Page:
Carmen Perez

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In 2017, Perez helped lead the country in its largest protest in U.S. history as a co-chair of the Women’s March on Washington. In her 20 year career as an activist, Perez has dedicated her advocacy to some of today’s most important civil rights issues including violence against women, mass incarceration, gender inequality and community policing. Before the Women’s March she helped launch a 9-day 250-mile march from New York City to Washington, DC called March2Justice which implored congressional lawmakers to turn their attention to the nation’s police justice crisis.

Berta Cáceres

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Best known for leading a campaign that opposed a dam on the Gualcarque River, Cáceres was an award-winning Indigenous environmental activist. In 2015, the Honduran environmentalist received the Goldman Environmental Prize for helming the grassroots effort that pushed the world’s largest dam builder to stop the construction of the Agua Zarca Dam at the Río Gualcarque. Because of her efforts the river that was saved and considered to be sacred by the Lenca people, was still able to provide the nearby tribe access to water, food, and medicine. On March 3, 2016, Berta Cáceres was assassinated for her activism when two assailants broke into her home and shot her. Her murder sparked international outrage and brought attention to the fact that Honduras is the most dangerous country in the world for activists who fight to protect forests and rivers.

The Mirabal Sisters

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Patria, Dedé, Minerva, and María Teresa Mirabal were four sisters from the Dominican Republic who ferociously opposed the dictatorship of Rafael Trujillo and became known as Las Mariposas. In 1959, after witnessing a = massacre executed by the Trujillo regime the sisters were sparked into activism and rallied communities into public protests that renounced Trujillo’s rule. Three of the sisters, Minerva, María Teresa, and Patria, were murdered for their advocacy when they were beaten to death by associates of the government. Following the death of Las Mariposas, Dominicans across the island decided they had had enough. Six months later, Trujillo’s dictatorship was brought down when he was assassinated.

Sylvia Rivera 

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Well before activists like Harvey Milk and figures like Caitlyn Jenner made waves, there was Sylvia Rivera. The Latina born and raised in New York City had Puerto Rican and Venezuelan roots and a tragic story when she first began to carve out a place for trans people in the American gay liberation movement. Rivera was a self-identified drag queen and transwoman who participated in the Stonewall riots of 1969 and soon after founded Street Transgender Action Revolutionaries (STAR) with Marsha P. Johnson. In 1970 she led trans activists in the country’s first Gay Pride march, then known as Christopher Street Liberation Day March and in the years after she delivered fervent speeches that called for the support of LGBTQ people of color and who were homeless.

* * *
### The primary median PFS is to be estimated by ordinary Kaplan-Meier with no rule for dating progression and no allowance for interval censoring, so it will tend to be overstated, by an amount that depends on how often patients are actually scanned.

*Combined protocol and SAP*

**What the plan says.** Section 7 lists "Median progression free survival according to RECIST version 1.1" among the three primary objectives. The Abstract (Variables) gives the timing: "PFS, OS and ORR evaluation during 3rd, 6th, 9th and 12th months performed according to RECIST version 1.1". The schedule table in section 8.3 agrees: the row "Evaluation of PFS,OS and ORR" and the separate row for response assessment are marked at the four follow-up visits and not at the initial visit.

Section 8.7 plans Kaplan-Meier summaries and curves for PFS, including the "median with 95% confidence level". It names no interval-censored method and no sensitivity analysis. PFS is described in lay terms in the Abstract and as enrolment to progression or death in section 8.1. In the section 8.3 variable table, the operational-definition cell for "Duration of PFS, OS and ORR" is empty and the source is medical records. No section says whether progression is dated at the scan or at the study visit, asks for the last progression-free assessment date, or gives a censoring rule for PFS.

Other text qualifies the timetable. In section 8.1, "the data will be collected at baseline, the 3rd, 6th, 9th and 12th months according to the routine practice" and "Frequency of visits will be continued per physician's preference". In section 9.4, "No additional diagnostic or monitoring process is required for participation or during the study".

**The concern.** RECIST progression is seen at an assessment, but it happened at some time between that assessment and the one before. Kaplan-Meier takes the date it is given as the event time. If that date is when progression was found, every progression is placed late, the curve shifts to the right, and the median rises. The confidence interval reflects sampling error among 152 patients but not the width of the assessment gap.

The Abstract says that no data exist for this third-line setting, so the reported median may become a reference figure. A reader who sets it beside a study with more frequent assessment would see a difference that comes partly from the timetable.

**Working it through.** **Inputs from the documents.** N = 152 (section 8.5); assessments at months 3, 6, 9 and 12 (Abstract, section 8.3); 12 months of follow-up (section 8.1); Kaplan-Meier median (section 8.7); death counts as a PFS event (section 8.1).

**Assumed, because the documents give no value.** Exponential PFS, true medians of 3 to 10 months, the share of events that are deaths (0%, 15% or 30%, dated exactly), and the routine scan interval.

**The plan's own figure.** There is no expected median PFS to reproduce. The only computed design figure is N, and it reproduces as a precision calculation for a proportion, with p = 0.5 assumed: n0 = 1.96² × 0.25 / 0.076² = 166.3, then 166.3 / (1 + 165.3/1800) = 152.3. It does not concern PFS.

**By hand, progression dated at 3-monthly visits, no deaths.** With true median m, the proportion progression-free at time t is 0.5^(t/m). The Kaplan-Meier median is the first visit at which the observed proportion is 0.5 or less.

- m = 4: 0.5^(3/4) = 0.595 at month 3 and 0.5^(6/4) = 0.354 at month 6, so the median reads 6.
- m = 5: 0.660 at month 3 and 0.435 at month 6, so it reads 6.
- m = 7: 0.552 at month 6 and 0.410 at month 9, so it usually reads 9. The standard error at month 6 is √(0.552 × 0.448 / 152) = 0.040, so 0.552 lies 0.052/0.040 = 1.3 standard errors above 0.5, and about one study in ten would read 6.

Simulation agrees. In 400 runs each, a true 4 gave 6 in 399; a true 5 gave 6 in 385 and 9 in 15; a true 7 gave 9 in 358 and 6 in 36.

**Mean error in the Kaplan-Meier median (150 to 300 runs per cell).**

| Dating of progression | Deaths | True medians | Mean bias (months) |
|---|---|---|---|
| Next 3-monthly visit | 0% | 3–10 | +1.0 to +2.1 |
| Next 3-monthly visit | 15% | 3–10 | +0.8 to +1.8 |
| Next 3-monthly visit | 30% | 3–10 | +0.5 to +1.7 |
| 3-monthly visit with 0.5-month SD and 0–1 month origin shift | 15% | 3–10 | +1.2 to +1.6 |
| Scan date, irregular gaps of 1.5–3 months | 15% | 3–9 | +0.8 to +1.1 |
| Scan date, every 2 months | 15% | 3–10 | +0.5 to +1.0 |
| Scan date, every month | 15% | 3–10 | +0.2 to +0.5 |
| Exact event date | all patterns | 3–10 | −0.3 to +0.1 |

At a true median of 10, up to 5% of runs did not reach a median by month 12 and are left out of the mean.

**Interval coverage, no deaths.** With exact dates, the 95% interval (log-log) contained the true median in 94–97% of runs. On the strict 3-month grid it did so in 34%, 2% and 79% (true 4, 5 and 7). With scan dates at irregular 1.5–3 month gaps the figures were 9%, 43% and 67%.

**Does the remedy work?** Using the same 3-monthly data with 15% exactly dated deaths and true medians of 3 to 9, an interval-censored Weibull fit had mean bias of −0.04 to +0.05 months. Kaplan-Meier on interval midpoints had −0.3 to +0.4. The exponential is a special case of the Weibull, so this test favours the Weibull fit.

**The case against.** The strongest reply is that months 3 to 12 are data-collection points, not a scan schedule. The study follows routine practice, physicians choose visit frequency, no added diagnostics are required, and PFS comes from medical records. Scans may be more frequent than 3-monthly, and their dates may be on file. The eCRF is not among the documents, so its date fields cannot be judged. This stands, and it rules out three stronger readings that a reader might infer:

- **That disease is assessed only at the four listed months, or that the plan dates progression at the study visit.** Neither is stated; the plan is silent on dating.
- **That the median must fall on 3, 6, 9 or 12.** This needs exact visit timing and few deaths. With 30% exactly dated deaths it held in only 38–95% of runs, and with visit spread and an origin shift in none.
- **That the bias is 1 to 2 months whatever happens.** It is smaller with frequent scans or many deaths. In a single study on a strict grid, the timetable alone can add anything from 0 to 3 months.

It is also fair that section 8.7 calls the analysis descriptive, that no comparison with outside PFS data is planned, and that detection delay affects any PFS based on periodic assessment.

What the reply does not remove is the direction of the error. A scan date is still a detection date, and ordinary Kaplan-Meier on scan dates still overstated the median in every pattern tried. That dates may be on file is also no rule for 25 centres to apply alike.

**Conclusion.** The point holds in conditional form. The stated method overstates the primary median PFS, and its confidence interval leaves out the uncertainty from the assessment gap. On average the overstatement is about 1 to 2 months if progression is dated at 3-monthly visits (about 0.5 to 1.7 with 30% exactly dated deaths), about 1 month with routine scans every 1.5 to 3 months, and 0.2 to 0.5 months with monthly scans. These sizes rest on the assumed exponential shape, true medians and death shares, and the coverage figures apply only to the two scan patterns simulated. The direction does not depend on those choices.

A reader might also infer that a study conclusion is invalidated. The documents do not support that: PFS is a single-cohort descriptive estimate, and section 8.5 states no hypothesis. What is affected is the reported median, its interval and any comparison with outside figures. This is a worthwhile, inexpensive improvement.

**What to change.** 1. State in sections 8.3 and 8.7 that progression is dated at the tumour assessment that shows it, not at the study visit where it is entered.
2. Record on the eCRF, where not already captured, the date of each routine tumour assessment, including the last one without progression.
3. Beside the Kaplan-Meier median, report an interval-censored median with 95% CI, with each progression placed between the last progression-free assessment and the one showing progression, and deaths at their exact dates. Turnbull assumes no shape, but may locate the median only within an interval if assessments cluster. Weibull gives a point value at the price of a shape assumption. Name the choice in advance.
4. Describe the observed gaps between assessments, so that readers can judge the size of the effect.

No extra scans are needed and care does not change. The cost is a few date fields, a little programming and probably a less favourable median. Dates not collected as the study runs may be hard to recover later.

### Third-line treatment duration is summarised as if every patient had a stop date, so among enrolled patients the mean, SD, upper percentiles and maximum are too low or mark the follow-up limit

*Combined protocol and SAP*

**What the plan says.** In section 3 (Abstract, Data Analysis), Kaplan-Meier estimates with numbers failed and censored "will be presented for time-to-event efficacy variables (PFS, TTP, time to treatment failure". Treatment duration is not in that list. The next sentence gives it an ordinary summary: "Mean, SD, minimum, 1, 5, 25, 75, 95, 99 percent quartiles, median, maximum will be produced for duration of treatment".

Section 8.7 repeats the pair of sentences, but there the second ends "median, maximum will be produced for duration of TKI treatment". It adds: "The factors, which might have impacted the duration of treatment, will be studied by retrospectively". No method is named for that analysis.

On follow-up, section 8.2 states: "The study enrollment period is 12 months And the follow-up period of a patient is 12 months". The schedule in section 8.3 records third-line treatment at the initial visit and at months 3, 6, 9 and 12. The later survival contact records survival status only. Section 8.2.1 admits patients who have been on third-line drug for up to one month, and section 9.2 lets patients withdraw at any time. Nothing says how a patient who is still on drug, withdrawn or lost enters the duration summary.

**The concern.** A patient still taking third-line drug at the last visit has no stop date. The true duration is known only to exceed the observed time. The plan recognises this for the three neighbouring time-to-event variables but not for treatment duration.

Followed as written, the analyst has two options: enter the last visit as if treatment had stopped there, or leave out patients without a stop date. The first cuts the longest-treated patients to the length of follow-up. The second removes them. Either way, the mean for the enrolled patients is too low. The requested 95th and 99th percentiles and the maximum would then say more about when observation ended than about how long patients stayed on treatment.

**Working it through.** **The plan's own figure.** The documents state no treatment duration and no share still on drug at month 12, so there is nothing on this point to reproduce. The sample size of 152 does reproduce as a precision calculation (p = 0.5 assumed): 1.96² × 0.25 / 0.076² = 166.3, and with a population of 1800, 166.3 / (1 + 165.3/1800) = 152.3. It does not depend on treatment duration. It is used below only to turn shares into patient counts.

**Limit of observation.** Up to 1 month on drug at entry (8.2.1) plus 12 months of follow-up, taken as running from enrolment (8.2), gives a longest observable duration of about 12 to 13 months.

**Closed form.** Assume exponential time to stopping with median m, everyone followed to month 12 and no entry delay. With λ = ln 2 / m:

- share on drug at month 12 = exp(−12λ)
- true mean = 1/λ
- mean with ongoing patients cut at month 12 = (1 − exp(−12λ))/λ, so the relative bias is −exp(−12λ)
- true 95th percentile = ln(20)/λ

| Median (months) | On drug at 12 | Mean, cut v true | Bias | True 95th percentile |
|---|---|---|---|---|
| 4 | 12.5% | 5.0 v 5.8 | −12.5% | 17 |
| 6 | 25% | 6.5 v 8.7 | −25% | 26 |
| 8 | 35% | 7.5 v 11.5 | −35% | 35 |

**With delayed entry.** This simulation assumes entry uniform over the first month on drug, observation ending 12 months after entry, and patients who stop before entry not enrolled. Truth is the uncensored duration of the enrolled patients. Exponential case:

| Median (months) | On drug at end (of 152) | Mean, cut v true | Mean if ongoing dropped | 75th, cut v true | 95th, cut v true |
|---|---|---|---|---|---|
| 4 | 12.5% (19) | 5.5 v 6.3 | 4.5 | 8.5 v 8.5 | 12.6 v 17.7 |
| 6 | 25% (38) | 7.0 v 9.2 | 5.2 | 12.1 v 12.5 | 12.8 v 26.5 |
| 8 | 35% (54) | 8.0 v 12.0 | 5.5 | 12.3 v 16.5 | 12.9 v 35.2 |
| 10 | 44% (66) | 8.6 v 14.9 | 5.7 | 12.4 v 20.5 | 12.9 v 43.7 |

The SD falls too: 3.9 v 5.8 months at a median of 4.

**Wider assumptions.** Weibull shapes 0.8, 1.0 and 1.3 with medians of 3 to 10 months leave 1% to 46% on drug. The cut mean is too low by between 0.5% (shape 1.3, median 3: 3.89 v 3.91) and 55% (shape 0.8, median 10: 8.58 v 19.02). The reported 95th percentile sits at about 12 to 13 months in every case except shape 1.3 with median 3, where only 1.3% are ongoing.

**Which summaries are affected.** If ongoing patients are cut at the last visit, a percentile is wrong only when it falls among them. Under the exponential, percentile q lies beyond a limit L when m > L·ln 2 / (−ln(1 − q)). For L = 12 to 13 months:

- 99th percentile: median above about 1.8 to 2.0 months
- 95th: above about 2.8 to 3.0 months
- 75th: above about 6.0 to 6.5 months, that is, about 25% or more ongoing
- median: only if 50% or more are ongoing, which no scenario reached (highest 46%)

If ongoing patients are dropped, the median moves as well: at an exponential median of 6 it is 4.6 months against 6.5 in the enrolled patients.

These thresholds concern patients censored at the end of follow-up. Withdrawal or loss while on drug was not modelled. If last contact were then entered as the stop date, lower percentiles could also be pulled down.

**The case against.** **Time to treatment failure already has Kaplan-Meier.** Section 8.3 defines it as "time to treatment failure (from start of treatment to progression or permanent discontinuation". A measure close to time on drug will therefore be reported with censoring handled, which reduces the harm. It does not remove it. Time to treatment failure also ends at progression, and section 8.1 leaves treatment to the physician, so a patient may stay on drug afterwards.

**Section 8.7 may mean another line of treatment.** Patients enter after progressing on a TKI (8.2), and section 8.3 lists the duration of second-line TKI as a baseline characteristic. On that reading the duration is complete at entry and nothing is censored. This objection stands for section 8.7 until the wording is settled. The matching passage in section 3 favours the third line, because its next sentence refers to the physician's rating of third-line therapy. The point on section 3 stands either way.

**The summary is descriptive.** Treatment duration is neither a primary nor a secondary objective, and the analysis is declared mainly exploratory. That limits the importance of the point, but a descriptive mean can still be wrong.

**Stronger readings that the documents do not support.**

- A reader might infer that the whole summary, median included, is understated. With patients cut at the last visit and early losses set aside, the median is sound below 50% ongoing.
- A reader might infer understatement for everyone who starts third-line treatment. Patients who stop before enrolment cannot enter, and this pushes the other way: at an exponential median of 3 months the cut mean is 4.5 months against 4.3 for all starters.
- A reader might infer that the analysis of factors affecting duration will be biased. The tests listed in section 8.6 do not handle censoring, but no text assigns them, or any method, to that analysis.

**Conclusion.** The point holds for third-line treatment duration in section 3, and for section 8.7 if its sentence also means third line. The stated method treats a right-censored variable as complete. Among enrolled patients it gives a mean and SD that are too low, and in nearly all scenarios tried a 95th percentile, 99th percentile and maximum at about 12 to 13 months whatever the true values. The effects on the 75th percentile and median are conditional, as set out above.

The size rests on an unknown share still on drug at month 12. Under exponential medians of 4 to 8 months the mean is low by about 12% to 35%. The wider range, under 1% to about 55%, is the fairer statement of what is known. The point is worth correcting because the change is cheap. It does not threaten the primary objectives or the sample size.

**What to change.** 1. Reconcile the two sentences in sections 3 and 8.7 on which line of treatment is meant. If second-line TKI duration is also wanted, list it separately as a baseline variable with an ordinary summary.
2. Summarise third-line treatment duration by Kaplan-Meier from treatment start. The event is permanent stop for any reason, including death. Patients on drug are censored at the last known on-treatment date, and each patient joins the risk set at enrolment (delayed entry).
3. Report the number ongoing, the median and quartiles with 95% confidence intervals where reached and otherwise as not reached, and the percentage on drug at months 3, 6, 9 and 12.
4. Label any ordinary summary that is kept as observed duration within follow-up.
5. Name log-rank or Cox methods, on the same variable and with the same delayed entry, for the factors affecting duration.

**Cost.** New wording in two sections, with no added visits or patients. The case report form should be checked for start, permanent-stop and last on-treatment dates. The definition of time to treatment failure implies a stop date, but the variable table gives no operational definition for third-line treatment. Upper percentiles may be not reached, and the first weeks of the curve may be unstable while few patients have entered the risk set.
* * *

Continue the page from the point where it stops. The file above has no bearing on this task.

Read: Here’s How To Prepare For The ‘March For Our Lives’ Event Happening This Weekend

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This Is How Emma Gonzalez Responded When Kanye West Called Her A Hero And Inspiration


This Is How Emma Gonzalez Responded When Kanye West Called Her A Hero And Inspiration

In addition to being an unapologetic bisexual Latina teen at the frontlines of the student movement for gun control reform, Emma González is also apparently stellar at handling unwelcome praise from controversial figures.

On Saturday, everyone’s fave-turned-I-Can-Only-Tolerate-Pre-2010 rapper, Kanye West, continued his series of contentious tweets.

After posting a photo of a bright red MAGA hat, which was signed by President Donald Trump, on Twitter last week, and receiving thousands of tweet flack from former fans and gaining a new base in white supremacists, West over the weekend called the Parkland shooting survivor his “hero.”

“My hero  Emma Gonzalez,” West said in a tweet on Saturday night, followed by a fresh shaved photo of himself with “inspired by Emma” as his caption.

As could be expected, the rapper-producer-fashion designer’s newfound conservative following was upset that he saw a champion in the NRA’s biggest opponent. What wasn’t anticipated was González’s response to the megastar’s tweet.

“My hero,  James Shaw Jr.,” the young cubana tweeted, mimicking West’s language to send her praises to the African-American man who disarmed the gunman at a shooting at a Waffle House in Nashville last week, a hero who the president has yet to acknowledge.

González may not be jumping for joy to be West’s hero of the moment, but her brilliant response, along with her everyday actions for justice, shows why she’s our heroine.

Read: Apparently A White Republican Male Senator Is Laying Out The Law On What Qualifies As Latino And Says Emma Gonzalez Doesn’t Count